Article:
tilts over to the left when taking a left corner.
on corners with medium lateral acceleration."
 

The Breeze

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@Nighttiger , referring to the brake ducts part of the guide:

"You should aim for around 390 degrees on your brakes when entering a big braking
zone
. Steel brakes have a optimal working temperature of about 600°C, while Carbon
discs work best above 900 degrees."

Does this mean 390 degrees before entering a big braking zone for both, steel and carbon?
 

Jamesl91

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@Nighttiger , referring to the brake ducts part of the guide:

"You should aim for around 390 degrees on your brakes when entering a big braking
zone
. Steel brakes have a optimal working temperature of about 600°C, while Carbon
discs work best above 900 degrees."

Does this mean 390 degrees before entering a big braking zone for both, steel and carbon?
For optimal performance when breaking you need to have hot brakes, brakes that are too cold can cause your tires to lock easier. The state of your brake temps is highly dependant on the car, the Formula Renault will require hotter temps than a gt4.

I think what Nighttiger is referring to is the overall temps when not braking, so going down the straights you would expect to see the brakes at around 400 degrees. This you can optimise by testing different brake duct settings, having more closed duct will keep the brakes at a hotter temps with the added benefit of increasing tire pressures.
 

Puffpirat

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To add to that, another approach would be to looks at max temps in the braking zones. Running the pCars profiler or any telemetry app is highly beneficial here. You don't want steel brakes to shoot above say 650°C and carbon above 1000°C. If you constantly go above these values in the braking zones, your brakes will wear out dramatically and also brake pressure will fade.

What's interesting and nicely modeled in pc2 is, a car with a full tank of fuel needs bigger ducts, as there is more kinetic energy to slow down than with a car in qualy trim on low fuel.
 

Puffpirat

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I don’t think you can directly see it ingame. I actually googled a few cars, eg LMP3 which uses steel brakes where LMP2 has carbon.

An easy indicator is, go out of the pits in a practice session, brake, if they don’t bite at all they’re carbon. Steel brakes bite a little bit even cold fresh out of the box.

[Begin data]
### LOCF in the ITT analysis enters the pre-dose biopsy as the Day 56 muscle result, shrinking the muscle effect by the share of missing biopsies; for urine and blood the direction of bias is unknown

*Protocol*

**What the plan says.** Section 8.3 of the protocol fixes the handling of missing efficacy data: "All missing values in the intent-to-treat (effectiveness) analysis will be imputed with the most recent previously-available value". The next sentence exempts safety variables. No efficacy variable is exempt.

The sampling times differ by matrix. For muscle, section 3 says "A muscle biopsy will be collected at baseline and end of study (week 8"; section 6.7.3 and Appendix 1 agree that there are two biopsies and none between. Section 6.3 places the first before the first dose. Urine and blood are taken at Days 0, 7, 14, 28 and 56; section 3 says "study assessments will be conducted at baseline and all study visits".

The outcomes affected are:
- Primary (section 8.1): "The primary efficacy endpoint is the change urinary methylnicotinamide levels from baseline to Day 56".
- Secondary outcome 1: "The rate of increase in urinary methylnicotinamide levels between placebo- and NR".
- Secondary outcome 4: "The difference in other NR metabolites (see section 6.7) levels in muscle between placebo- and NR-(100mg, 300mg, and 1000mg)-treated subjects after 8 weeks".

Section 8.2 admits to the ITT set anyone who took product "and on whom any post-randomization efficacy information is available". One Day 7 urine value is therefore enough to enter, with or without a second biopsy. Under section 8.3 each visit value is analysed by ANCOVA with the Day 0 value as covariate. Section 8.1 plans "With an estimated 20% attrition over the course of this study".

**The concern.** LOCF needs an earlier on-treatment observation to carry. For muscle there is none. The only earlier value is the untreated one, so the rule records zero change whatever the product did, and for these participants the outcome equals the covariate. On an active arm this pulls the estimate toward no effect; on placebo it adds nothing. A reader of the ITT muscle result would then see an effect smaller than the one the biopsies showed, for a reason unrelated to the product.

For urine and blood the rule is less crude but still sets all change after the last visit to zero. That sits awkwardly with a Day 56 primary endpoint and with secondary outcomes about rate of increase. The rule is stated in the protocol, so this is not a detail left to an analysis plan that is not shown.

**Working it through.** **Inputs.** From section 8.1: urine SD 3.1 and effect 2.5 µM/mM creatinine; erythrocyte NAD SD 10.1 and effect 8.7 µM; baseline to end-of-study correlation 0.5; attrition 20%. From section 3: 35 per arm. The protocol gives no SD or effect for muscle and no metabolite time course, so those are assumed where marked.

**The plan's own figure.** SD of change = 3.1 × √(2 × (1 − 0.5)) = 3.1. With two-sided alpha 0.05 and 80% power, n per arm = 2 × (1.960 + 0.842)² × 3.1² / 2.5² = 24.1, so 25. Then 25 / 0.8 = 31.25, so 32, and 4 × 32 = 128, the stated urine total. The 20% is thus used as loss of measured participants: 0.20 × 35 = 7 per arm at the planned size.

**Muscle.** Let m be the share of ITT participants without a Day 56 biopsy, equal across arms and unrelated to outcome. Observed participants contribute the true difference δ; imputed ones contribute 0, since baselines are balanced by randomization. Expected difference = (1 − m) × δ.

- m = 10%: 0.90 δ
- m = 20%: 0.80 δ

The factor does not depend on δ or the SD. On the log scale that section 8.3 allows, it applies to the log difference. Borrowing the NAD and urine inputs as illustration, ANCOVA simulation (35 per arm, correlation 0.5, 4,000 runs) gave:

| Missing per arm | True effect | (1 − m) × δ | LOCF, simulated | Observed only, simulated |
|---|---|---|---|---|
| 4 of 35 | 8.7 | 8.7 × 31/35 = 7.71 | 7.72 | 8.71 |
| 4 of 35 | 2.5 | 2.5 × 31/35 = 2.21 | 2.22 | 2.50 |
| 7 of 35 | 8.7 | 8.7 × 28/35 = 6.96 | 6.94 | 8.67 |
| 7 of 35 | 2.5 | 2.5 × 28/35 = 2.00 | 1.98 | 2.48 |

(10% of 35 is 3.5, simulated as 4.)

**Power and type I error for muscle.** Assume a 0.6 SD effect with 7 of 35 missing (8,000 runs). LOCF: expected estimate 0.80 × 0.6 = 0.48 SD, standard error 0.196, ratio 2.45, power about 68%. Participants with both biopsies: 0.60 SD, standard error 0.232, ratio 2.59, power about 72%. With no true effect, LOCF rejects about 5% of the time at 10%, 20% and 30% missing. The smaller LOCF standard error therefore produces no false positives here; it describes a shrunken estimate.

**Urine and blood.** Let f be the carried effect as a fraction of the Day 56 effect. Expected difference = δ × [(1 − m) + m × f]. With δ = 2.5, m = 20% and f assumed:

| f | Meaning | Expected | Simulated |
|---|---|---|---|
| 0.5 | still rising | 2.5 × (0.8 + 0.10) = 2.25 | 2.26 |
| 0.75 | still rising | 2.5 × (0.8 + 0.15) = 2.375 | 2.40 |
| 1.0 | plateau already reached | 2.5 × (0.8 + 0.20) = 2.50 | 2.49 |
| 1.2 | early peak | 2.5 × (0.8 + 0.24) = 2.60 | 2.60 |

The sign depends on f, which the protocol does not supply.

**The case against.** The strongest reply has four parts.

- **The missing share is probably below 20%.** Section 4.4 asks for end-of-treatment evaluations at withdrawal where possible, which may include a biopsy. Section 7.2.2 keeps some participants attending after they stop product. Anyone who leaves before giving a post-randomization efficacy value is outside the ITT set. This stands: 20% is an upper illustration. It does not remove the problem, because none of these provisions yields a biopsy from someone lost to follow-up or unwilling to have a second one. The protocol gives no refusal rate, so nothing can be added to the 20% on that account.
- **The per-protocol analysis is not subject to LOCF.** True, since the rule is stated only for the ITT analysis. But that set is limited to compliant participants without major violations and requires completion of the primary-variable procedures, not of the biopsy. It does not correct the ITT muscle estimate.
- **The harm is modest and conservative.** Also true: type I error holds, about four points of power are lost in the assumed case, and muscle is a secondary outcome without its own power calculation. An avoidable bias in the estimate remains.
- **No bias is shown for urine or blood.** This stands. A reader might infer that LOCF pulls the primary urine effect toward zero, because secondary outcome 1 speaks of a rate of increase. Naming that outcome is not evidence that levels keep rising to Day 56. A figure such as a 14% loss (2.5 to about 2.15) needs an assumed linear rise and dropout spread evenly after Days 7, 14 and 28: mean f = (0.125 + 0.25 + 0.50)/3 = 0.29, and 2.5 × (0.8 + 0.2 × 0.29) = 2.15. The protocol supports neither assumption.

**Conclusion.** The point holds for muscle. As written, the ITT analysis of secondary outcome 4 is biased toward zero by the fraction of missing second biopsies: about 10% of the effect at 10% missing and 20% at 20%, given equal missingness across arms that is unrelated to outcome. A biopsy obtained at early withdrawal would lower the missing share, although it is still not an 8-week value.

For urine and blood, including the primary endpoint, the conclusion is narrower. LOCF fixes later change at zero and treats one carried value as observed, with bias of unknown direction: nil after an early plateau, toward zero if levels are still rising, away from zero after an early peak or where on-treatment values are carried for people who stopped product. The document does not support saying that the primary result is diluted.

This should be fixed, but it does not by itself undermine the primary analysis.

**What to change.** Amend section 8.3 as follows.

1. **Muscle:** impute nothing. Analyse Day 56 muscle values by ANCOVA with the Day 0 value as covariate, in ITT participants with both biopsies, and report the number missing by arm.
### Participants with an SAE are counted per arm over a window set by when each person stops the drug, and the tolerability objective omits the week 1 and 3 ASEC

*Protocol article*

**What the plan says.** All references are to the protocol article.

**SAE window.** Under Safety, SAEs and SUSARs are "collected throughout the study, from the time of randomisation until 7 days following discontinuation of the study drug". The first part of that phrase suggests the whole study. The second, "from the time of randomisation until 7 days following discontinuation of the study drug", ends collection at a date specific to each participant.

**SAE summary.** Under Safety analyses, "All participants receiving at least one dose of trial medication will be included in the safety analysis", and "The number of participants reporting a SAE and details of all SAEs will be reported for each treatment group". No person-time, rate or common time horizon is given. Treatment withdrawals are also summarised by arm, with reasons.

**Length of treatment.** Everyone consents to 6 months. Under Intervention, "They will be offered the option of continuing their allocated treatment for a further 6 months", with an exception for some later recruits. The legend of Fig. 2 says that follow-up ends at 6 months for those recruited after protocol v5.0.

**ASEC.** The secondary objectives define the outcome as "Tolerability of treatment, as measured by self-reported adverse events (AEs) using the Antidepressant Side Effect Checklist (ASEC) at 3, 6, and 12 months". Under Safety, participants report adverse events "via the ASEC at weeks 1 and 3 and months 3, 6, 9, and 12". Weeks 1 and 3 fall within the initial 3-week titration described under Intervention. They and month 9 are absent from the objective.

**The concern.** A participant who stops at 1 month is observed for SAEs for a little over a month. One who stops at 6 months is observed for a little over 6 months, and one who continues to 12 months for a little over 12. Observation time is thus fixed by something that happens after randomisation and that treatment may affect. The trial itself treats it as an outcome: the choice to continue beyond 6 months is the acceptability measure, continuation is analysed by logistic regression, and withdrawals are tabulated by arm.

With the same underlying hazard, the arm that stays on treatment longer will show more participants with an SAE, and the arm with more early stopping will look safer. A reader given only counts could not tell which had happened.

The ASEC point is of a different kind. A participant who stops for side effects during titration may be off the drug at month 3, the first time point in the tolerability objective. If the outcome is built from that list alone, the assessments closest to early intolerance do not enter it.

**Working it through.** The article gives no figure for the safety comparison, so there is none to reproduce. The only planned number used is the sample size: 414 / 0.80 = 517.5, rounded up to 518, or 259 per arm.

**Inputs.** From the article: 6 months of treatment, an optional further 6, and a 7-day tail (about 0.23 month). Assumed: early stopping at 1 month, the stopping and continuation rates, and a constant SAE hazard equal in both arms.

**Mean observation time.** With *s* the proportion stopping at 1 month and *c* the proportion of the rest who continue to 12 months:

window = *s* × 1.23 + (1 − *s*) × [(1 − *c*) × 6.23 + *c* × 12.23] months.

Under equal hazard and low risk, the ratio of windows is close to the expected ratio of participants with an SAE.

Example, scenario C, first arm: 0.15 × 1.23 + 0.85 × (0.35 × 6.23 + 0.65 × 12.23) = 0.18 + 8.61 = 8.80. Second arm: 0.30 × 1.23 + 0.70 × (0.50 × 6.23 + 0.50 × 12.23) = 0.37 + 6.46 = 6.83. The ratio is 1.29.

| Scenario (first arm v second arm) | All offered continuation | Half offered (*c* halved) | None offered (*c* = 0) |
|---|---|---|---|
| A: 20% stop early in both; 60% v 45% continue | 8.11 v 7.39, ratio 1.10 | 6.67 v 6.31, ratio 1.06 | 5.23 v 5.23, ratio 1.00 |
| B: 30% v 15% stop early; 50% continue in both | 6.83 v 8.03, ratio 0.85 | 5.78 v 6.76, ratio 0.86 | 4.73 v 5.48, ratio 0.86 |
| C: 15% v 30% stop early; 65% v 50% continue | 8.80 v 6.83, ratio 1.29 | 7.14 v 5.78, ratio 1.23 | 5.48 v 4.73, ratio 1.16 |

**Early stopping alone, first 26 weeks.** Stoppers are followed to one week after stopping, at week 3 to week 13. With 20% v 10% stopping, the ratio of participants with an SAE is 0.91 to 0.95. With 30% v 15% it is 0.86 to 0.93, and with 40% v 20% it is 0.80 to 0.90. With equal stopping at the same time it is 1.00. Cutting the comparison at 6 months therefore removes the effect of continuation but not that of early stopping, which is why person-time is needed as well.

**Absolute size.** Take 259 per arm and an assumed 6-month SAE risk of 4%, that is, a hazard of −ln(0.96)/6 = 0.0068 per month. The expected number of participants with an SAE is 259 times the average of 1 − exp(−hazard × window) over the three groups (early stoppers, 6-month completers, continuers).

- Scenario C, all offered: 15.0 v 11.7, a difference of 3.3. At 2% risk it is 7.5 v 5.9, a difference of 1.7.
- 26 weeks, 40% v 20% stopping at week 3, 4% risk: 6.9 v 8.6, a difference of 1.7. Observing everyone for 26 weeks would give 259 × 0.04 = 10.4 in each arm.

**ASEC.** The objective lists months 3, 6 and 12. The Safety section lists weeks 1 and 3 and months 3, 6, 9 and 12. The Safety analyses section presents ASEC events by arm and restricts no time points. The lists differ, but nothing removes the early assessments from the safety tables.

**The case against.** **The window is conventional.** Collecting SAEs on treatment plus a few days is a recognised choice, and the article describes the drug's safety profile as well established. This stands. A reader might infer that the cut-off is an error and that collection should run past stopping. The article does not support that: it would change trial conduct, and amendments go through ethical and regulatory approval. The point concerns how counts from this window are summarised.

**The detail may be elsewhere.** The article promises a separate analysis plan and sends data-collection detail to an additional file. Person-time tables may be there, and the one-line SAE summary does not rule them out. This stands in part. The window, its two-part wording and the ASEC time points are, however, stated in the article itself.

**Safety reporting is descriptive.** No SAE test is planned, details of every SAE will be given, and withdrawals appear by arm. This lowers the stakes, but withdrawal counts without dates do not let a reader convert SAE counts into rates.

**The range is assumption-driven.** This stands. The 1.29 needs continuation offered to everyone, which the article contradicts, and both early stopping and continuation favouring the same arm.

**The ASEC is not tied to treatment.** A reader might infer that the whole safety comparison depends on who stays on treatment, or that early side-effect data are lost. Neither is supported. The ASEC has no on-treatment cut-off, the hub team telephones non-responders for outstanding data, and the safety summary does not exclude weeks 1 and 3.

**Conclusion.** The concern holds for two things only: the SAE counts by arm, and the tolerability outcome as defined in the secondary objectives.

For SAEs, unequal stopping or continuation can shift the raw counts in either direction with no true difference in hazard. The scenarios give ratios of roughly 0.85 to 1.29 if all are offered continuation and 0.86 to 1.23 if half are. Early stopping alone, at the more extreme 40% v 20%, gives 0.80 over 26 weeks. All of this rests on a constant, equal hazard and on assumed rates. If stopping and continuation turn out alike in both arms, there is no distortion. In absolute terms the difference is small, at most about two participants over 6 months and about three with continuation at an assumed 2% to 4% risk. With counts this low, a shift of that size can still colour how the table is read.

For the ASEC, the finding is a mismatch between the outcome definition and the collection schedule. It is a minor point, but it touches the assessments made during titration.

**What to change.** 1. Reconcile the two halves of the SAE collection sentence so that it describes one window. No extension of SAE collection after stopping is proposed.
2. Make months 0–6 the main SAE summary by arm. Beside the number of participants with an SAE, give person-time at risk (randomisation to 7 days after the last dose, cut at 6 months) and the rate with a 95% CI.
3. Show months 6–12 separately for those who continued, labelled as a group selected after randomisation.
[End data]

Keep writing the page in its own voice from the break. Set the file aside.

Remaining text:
Also with default ducts the cars on steel tend to be in the 500 degree range during braking where cars with carbon brakes are higher up like 800.
 

UnstopaPaul

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I think what Nighttiger is referring to is the overall temps when not braking, so going down the straights you would expect to see the brakes at around 400 degrees. This you can optimise by testing different brake duct settings, having more closed duct will keep the brakes at a hotter temps with the added benefit of increasing tire pressures.
You don't want steel brakes to shoot above say 650°C and carbon above 1000°C. If you constantly go above these values in the braking zones, your brakes will wear out dramatically and also brake pressure will fade.
What is slightly unclear to me is whether this is tuning for endurance only. That is to say if my brakes are always at 1400°C under heavy braking, which of these two is it
  1. my brake pressure fade immediately on that corner, because 1400 is not optimal for carbon brakes
  2. pressure will it fade over time because of brake damage, but on the earlier laps 1400 is not an immediate problem
  3. beneficial immediately and over time.
 

miagi

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What is slightly unclear to me is whether this is tuning for endurance only. That is to say if my brakes are always at 1400°C under heavy braking, which of these two is it
  1. my brake pressure fade immediately on that corner, because 1400 is not optimal for carbon brakes
  2. pressure will it fade over time because of brake damage, but on the earlier laps 1400 is not an immediate problem
  3. beneficial immediately and over time.
It depends on the track. Some tracks like Spa can get the brake temps quite low before the bus stop chicane and quite high in La Source. But after La Source there is a long way where they cool down again. Bathurst , Monza and Le Mans 24h are also special about brake temps and tends to use a wide range over the run of one lap.
Also the ingame hud shows the surface temperature of the brakes (either brake discs or pads, don't know). When you brake the surface temperature peaks but also goes down quickly. Some heat stays in the system and after the surface peak fades the system is warmer than before. It cools with air flow over time. It depends on the brakes if it rather has an issue with too low temps or too high. Some carbon brakes can lose a lot of braking potential if too cold. While steel brakes (and cc-brakes) are rather fine about that but can't be run as high as carbon brakes. The FR3.5 has rather no problem running brakes at 100-200°C but peaking towards and beyond ~1000°C in the Hud there is some degradation noticeable. Usually then also due to more heat on the front the brake balance shifts towards the rear axis, what can be dangerous.

1. Generally you want as little drag from the brake ducts as possible.
2. You want to prevent your brakes from running too hot.
3. If your tire temps are high you want to run your brakes cooler to no increase the tire temp problem by brake temps.

You need to balance this factors for you, your driving and your general car setup.
 
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UnstopaPaul

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thanks for the reply, but I guess I was not clear enough.

You want to prevent your brakes from running too hot.
I get this, but does this matter for an individual lap (ie your brakes are terrible at 1400) or is it only a factor that starts to cause brake damage, and it is that damage that causes poor brake performance.
 

Gosku

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I think if you hit 1400 on the first couple of laps the core temps of the brakes havent gone up and you might notice a drop off when they go up